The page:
Can you tell us a little bit about your journey from a career as a traditional, academic researcher to science administrator?
I did the traditional academic path – graduate school, postdoc, faculty position – and then there was an opportunity during my sabbatical to do something completely different that I was really interested in.
At the time, Dolly had just been cloned the year before and we were in the middle of the Human Genome Project. I was teaching genetics to undergraduates and molecular genetics graduate students, and these events were raising all of these questions about the intersection of science and policy, genetic privacy, cloning – it was really a fascinating time. So when I stumbled on the AAAS policy fellowship, I thought it would be a great opportunity to go and see how the policy side intersected with the science and then bring that back to the classroom.
I spent a year working on the Senate Veterans’ Affairs committee, getting experience working on the Hill and understanding how that process worked – how the federal budget is generated and how it drives policy. Then an opportunity came up to go to OSTP [the White House Office of Science and Technology Policy] for a year, and there I was able to work on things that were a little bit more relevant to my science.
What was your favorite part of working on the policy side of things?
Just a month or two after I started my fellowship in OSTP, the first papers on isolating human embryonic stem cells came out. Every month or so, something else was getting cloned. It created some really great policy questions, and so it was a wonderful time for me to be at OSTP – that was a fabulous year.
How did you ending up coming to NSF?
At the end of that year, I was getting ready to go back to my institution. I had been in contact with NSF because I knew that when I had initially planned to come to DC on my sabbatical that NSF had been an option. A position was available as a rotator and they reached out to me. By that time, after two years in DC I had sort of made the switch in my mind from doing the academic life to thinking about science in the bigger context, and it was really appealing to me both personally and professionally to stay in this area, so I took the position.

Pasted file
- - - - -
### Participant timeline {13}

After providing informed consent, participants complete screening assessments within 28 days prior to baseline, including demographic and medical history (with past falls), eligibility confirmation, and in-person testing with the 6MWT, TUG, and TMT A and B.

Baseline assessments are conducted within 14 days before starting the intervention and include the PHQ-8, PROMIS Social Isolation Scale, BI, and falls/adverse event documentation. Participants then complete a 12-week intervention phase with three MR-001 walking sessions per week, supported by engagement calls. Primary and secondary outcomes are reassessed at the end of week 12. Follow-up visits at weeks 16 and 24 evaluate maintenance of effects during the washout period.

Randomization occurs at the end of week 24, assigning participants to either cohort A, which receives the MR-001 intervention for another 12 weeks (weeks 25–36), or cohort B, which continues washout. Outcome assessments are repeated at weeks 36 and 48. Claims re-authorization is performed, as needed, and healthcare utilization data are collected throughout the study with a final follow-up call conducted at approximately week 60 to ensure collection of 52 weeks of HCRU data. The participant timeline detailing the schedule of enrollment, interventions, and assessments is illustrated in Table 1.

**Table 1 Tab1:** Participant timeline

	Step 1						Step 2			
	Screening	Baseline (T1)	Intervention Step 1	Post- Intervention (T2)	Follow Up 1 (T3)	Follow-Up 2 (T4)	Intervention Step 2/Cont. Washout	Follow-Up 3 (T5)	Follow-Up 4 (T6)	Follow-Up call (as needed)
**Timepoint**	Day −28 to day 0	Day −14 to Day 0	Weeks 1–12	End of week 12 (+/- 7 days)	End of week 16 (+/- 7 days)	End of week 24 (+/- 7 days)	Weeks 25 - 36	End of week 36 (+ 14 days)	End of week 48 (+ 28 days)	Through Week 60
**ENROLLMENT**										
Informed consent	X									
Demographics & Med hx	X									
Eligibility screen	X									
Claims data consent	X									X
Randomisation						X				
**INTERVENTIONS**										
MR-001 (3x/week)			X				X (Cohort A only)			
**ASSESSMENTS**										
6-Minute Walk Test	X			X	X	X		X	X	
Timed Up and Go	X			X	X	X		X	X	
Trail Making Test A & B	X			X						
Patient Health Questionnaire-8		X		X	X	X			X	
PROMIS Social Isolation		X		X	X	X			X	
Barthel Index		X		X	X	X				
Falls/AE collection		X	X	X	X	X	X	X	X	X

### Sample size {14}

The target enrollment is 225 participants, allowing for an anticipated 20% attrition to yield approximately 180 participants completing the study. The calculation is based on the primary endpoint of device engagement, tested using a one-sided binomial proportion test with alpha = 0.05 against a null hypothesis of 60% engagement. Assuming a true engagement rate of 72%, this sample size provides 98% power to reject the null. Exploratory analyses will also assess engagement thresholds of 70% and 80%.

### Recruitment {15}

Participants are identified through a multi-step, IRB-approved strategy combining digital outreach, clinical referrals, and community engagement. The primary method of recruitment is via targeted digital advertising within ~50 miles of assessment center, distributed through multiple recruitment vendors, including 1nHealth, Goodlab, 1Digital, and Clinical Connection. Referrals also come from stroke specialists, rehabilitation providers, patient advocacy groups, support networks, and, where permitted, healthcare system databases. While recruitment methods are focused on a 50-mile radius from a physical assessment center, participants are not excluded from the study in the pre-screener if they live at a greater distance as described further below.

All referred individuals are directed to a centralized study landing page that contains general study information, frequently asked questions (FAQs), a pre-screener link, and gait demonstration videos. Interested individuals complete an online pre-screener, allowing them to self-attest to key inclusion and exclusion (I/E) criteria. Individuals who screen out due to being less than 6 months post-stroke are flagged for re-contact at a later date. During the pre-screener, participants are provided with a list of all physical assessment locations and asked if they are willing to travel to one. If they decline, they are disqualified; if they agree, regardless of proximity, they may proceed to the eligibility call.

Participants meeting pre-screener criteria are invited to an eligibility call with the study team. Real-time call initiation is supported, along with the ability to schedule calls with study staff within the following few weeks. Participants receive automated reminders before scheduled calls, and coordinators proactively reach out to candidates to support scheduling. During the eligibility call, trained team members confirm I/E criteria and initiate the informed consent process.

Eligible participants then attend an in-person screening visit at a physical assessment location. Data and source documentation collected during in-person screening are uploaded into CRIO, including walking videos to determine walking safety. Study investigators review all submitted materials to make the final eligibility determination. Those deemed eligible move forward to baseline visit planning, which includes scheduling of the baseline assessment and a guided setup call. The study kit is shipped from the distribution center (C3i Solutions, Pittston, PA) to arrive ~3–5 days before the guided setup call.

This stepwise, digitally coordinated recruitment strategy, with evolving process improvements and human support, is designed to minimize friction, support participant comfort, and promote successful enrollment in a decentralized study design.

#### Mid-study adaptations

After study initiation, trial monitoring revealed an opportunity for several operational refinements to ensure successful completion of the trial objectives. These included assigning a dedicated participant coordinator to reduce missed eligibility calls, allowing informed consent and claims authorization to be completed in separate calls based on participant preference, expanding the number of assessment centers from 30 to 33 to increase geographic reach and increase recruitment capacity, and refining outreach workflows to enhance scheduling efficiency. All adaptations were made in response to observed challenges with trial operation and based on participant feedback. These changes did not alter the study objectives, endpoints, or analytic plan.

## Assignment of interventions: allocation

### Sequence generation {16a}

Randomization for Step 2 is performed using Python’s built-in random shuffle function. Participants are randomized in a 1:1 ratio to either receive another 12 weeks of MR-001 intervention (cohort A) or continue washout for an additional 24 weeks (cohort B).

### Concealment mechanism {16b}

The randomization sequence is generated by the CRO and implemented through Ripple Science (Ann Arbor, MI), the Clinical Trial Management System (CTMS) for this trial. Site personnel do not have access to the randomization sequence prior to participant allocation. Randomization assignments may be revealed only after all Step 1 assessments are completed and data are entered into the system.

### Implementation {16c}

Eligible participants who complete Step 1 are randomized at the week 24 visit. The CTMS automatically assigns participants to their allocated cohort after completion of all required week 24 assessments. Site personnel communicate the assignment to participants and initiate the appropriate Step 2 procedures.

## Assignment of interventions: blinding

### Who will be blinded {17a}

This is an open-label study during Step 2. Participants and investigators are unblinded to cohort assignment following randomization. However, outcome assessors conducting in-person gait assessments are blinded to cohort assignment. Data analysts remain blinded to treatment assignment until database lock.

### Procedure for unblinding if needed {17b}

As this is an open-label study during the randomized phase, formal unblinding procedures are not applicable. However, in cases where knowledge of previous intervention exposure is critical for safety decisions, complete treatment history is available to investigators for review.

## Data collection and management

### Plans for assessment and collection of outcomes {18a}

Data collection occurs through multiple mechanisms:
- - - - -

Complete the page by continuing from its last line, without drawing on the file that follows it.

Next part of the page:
You and BIO have a long history together! When were you last here, and what projects were you involved with?
Starting in the Fall of 1999, I was program director for gene expression in the division of Molecular and Cellular Biosciences (MCB). The portfolio for gene expression was much broader than understanding the control of transcription, which was my area of expertise. I was a program director in MCB for about six and a half years before leaving for a little bit to do a detail in the Directorate for Education and Human Resources (EHR) front office.
After that, I came back to be senior advisor in the BIO front office, but as it turned out, I went up to the Director’s office for about 8 months on a detail to work on a particular project for the Deputy Director, and so spent very little time in the front office. After that, I returned to BIO and was the Acting Division Director for MCB for two years.
By that time [former BIO AD] Jim Collins was finishing up his tenure and left, and I moved in to be the acting Executive Officer [equivalent to the current Deputy Assistant Director]. When a new AD was found two years later, there were a variety of vacancies in the Deputy AD spots, so I applied for those and that’s when I moved to the Directorate for Social, Behavior and Economic Sciences (SBE) as Deputy AD.
Each of these jobs – that whole path, including my details in EHR and in the OD, and my time in OIRM – all gave me different perspectives and really helped me when I came back to be an Acting Division Director and now Acting Assistant Director in BIO. Having spent the time at OSTP, on the Hill, in the OD – all of those experiences helped me be more effective here at NSF.
What are you most looking forward to for your time as Acting Assistant Director for BIO?
There are a couple of things that I’m really looking forward to. One is that it’s been six years since I’ve been in BIO and I’m just really loving getting back in touch with BIO and catching up on all that’s happened – all the ways that the science and the programs in BIO have advanced. So that’s probably the best part about this – I’m really just getting back to my first love.